UK children's census focuses on foreigners for first time

UK children's census focuses on foreigners for first time
The UK’s National Pupil Database included information on children's nationality, country of birth and language skills for the first time and activists are worried the data may be misused.
2 min read
08 October, 2016
A classroom of school children in Tower Hamlets, London [Corbis News]
A national census of children in Britain has included the details of a child’s ethnicity for the first time, as refugee charities express concerns the data may be used against immigrant families.

The UK’s National Pupil Database has existed since 2013, but this is the first year in which a child’s place of birth, ethnicity and language skills was recorded in the annual census on Thursday.

A group of 20 UK charities wrote a joint letter to Justine Greening, the UK’s Education secretary, in response, voicing their concerns the data may be misused.

Without assurances to the contrary, our grave concern is that the new data collected will be shared with the Home Office and therefore potentially used for immigration enforcement purposes,” the letter said.

“We have already seen data sharing between the Home Office and other departments increase since the government announced its commitment to creating a ‘hostile environment’ for undocumented migrants.

“Such measures deter vulnerable children and families from accessing essential services, exercising their human rights, and participating on an equal basis in our communities.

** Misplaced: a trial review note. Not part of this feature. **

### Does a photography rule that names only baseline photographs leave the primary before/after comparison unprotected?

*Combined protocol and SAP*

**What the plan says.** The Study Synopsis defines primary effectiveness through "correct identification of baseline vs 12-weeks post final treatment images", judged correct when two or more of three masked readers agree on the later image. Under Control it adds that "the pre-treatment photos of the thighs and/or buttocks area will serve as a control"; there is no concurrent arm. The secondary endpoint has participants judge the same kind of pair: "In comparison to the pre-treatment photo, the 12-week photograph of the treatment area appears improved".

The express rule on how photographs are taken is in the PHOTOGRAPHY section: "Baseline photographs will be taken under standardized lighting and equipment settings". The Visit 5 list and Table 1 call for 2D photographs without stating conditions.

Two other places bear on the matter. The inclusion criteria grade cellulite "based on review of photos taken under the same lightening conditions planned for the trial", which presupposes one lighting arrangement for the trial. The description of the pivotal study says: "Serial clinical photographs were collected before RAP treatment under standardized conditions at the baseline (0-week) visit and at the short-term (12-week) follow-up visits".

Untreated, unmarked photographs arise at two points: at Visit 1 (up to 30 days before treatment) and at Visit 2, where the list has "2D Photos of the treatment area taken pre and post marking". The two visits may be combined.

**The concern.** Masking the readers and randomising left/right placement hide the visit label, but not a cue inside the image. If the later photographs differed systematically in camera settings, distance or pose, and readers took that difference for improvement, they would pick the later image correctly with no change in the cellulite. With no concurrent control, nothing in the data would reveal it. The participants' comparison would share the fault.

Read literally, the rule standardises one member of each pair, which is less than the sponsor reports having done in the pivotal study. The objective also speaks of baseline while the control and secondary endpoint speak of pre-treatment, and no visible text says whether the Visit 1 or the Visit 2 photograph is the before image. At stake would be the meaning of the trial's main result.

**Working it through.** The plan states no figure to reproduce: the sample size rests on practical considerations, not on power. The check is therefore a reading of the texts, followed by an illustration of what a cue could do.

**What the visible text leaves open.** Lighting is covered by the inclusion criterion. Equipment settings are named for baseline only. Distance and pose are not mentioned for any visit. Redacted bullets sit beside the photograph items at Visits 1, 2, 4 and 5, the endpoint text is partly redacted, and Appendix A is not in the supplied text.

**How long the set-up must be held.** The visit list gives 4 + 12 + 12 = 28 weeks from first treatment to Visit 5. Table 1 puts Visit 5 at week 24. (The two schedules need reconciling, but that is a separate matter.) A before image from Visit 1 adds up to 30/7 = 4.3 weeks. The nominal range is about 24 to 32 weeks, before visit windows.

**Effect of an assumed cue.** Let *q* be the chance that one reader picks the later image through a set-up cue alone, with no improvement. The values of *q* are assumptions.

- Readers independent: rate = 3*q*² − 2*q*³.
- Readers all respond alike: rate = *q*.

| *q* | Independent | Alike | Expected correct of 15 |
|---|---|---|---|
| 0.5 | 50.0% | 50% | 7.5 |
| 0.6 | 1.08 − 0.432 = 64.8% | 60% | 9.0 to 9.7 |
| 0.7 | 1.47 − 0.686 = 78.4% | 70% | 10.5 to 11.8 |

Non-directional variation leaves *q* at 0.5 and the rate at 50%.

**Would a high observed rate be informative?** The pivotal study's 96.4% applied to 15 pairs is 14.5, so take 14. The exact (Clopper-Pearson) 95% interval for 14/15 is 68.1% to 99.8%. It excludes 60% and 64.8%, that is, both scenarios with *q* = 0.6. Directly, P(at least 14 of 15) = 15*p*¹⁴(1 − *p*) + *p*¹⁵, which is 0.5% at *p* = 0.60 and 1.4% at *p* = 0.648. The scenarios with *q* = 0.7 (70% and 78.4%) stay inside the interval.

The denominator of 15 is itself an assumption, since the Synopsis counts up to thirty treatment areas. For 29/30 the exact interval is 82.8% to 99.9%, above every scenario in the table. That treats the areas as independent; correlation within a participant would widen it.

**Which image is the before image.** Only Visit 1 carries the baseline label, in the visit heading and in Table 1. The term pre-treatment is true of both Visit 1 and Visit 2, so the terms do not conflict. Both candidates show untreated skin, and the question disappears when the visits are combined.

A freedom of information request by Defend Digital Me found that the National Pupil Database was accessed 21 times by the police and 18 times by the Home Office.

Activists are also worried that the data may also now be accessible to the media, who may use the information for future anti-immigration stories.

The changes to the census were brought about by the previous education secretary, Nicky Morgan, as part of a crackdown on ‘education tourism’. The Daily Telegraph reported that Morgan wanted to investigate how much of a ‘pull factor’ the British state education system was for immigrant families.

A spokesperson for the department of education failed to respond to an invitation to comment. The government said in June that the proposed changes to the census were to help face a “dearth of information” about the education sector’s suitability for foreign nationals.